It seems there is something wrong in this world, that someone should leave the raising of their own child to someone else, whilst they go and raise a wealthy person’s child…. When Leo was sick and in hospital with dengue fever, Jay contacted the Mum to inform her of the situation. She came and spent 10 minutes with Leo in hospital and then had to rush home to her employer to care for their 3 sick kids, who had colds. There seems something really weird and wrong with that situation.

Nalini’s sister graduates

 

 On a similar theme, about 2 weeks ago, Nalini invited me to come meet her family during her younger sister’s graduation for her teaching degree. We went to Holy Cross College for the graduation. I was struck by the number of graduates (about 1 in 8) who had completed a seaman’s course. I never heard of this type of course being offered in a University program before. It is only here in the Philippines. They will get postings overseas, presumably working initially as 3rd mate officers on cruise and commercial ships and then working their way up to captain. I remember going on the ships in Ghana to solicit donations (or beg!) for the children’s homes. About 40% of the seamen were Filipinos. Of course, most of them weren’t the officers, but we became very familiar with the heirarchy system and had some interesting conversations with the seamen about their lives.

Last year, when I visited one of the fastest growing private elementary schools in Davao (they had been operating 7 years and had over 1000 students) I asked the principal about the clientele at the school. She said that the vast majority of the students at her school had parents who were seamen. The mums are essentially solo – the fathers only being present for about 1-2 months every year.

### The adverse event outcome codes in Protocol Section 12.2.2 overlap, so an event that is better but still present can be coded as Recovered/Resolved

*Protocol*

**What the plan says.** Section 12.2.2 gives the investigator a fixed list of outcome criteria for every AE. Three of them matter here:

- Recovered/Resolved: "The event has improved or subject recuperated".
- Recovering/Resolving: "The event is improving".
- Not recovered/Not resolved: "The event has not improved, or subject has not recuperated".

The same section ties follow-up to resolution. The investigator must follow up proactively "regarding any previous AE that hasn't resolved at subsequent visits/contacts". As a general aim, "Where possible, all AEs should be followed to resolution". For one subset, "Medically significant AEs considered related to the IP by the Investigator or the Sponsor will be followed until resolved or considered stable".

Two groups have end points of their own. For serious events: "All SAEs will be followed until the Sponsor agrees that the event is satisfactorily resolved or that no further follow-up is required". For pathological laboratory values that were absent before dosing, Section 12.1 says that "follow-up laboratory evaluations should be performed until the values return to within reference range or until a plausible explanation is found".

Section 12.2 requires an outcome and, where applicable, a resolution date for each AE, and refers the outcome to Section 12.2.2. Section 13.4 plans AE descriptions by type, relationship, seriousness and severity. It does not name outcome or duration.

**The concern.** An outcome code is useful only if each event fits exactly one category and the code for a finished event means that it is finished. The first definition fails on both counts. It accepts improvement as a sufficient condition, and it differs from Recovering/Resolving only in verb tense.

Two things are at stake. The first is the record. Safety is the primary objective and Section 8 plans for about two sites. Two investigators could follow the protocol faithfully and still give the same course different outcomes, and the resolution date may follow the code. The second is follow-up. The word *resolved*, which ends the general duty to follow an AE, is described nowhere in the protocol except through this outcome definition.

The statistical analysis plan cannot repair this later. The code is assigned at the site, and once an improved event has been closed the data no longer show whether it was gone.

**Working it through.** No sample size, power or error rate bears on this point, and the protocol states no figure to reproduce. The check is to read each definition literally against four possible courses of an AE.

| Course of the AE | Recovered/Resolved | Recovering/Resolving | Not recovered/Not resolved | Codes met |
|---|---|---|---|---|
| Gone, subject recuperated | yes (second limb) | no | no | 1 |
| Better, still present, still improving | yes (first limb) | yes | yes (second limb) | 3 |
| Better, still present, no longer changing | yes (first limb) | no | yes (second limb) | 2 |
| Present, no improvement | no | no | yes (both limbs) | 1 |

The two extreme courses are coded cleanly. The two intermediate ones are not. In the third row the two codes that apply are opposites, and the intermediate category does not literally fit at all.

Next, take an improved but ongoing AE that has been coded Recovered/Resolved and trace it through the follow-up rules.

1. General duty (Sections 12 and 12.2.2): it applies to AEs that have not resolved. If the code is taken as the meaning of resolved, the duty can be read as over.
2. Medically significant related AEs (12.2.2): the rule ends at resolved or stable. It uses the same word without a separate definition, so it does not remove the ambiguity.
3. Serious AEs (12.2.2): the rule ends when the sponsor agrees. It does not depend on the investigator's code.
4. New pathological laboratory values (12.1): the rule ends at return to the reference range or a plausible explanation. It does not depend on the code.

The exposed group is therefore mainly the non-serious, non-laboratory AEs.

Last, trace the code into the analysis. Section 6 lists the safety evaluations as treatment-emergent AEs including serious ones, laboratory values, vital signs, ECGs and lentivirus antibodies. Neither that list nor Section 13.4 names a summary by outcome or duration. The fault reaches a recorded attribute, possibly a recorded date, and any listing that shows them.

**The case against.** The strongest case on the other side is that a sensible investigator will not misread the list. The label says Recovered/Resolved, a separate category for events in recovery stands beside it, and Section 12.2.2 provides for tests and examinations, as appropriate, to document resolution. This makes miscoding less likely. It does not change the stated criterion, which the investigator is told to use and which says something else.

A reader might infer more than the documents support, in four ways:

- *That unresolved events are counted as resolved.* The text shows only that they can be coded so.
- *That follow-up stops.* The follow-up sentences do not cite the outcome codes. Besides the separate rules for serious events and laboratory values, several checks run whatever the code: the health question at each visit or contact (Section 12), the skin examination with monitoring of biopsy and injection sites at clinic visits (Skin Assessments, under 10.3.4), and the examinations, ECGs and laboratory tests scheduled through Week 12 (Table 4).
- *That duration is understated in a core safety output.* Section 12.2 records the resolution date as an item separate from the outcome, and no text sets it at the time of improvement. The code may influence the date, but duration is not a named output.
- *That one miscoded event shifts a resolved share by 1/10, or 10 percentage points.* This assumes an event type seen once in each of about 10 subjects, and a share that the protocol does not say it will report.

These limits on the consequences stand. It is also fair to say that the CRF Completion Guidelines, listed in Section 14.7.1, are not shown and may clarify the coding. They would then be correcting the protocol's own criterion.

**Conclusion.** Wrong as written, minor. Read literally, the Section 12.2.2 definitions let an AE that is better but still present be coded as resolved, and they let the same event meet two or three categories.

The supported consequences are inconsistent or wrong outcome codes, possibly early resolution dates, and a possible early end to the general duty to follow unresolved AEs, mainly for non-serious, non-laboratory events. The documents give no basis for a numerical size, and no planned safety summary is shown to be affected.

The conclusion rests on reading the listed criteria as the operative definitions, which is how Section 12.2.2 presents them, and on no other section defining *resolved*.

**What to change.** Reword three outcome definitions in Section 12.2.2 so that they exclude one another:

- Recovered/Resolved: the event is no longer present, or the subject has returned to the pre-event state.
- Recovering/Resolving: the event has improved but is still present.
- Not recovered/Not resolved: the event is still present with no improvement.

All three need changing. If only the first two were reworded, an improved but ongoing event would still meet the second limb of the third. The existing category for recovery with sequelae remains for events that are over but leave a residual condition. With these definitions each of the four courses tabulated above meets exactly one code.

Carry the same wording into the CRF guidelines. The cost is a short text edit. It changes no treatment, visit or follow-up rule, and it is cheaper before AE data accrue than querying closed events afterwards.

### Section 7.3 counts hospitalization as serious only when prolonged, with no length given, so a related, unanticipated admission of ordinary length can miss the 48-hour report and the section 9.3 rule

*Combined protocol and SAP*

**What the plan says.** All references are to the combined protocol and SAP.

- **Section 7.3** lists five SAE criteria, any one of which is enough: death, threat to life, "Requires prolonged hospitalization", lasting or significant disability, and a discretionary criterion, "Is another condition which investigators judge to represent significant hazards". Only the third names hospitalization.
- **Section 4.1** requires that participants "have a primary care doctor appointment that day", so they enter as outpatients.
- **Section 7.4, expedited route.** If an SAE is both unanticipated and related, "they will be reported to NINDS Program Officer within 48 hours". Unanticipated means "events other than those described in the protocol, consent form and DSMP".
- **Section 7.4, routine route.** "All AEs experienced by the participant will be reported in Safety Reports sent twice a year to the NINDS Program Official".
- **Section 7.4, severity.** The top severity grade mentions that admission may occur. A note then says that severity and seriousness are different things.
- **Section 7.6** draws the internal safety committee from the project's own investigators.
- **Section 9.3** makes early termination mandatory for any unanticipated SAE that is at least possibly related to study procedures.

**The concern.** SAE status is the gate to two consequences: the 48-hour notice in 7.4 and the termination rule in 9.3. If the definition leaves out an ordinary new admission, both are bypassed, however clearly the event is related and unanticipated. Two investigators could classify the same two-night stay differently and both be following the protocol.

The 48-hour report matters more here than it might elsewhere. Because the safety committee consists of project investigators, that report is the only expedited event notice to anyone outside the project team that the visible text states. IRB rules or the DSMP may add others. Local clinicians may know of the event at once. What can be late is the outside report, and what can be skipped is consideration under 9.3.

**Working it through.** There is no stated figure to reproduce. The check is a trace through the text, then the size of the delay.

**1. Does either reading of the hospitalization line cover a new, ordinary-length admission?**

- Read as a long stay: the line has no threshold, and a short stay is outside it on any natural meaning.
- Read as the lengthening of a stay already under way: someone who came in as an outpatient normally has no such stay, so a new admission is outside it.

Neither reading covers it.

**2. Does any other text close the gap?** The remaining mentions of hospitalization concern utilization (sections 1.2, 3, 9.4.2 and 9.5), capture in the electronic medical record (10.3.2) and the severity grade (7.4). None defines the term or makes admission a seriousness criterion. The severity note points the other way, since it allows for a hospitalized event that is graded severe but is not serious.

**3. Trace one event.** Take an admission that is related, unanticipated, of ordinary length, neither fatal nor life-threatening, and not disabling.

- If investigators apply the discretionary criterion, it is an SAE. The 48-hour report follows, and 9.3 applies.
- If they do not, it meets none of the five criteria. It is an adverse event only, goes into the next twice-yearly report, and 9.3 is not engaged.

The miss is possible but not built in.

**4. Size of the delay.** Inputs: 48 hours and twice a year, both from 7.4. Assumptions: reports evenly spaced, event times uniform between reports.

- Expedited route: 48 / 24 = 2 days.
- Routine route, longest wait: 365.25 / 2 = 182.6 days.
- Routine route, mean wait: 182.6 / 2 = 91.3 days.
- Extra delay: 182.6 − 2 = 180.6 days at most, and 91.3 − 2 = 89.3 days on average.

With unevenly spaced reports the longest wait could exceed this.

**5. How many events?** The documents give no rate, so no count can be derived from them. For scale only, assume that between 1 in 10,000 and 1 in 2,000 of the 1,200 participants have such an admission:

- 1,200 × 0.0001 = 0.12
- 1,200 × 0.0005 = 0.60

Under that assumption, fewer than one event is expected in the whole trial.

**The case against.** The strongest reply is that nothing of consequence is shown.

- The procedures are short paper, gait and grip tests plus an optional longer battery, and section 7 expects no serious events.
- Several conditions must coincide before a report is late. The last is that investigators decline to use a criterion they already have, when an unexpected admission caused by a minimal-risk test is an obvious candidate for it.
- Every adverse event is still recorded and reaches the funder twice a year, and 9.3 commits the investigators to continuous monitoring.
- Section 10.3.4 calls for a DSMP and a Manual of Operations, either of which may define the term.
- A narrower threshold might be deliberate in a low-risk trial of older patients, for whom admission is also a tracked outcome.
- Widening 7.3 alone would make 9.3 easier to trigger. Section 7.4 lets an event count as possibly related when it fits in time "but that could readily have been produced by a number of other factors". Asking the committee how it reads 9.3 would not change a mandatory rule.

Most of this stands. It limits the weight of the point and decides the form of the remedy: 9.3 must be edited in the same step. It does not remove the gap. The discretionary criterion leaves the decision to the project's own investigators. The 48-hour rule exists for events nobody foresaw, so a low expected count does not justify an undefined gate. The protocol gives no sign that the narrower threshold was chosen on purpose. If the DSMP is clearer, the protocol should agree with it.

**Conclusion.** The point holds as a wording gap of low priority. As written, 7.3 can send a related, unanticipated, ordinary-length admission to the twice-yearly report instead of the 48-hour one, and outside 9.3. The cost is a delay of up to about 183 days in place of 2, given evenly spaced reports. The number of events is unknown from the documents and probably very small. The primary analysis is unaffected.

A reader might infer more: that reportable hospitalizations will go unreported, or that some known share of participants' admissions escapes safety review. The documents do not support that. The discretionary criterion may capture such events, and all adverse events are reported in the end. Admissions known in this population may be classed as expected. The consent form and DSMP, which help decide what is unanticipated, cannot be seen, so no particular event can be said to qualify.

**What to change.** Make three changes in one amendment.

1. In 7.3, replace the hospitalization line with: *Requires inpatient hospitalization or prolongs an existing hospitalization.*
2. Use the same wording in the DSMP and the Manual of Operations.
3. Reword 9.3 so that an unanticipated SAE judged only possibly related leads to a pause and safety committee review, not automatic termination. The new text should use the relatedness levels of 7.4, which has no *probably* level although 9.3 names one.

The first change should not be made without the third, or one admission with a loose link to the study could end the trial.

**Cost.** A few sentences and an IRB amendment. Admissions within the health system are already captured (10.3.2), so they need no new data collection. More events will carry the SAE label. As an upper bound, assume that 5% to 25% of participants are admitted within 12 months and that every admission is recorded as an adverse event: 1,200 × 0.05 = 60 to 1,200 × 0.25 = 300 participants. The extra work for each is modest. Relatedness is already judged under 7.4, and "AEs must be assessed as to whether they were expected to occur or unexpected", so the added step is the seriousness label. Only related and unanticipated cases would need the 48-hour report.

It amazes me how here, noone blinks an eyelid when you talk about how for example I work in NZ whilst Jay is building our house here. It is such a common eventuality here – marriages are regularly split between nations – with one member of the family working overseas to send money to support the raising of the rest of the family. Of course, there are the casualties too that such arrangements can lead to – if it continues on too long – like Jay’s brother Denny. His wife worked as a nurse in Saudi Arabia, sending money back to support the raising of their child Princess together. After about 5 years, Denny got a good managerial job and asked her to return, as there was no need for her to stay there now. She refused and since then she has remained in Saudi. Princess has not seen her mother in several years, and the marriage is basically defunct. They have not applied for a divorce though, because in a Catholic state, they have made it beyond the financial means of most families.

I mentioned that the last 2 weeks have been filled with people. Two weeks ago, we celebrated Arjun’s 55th birthday party here and then we ran a one week summer holiday program with the kids at Ateneo too – and it completely wiped us out:

First there were thirty and…. then there were more…

One thing I am learning about Filipinos is that nothing is ever done with only a few people. If you expect a certain number of people to come to a free program you are hosting, then double it – for all the gatecrashers. If it is a paid program, and you expect a certain amount, be sure that actually less than that will come.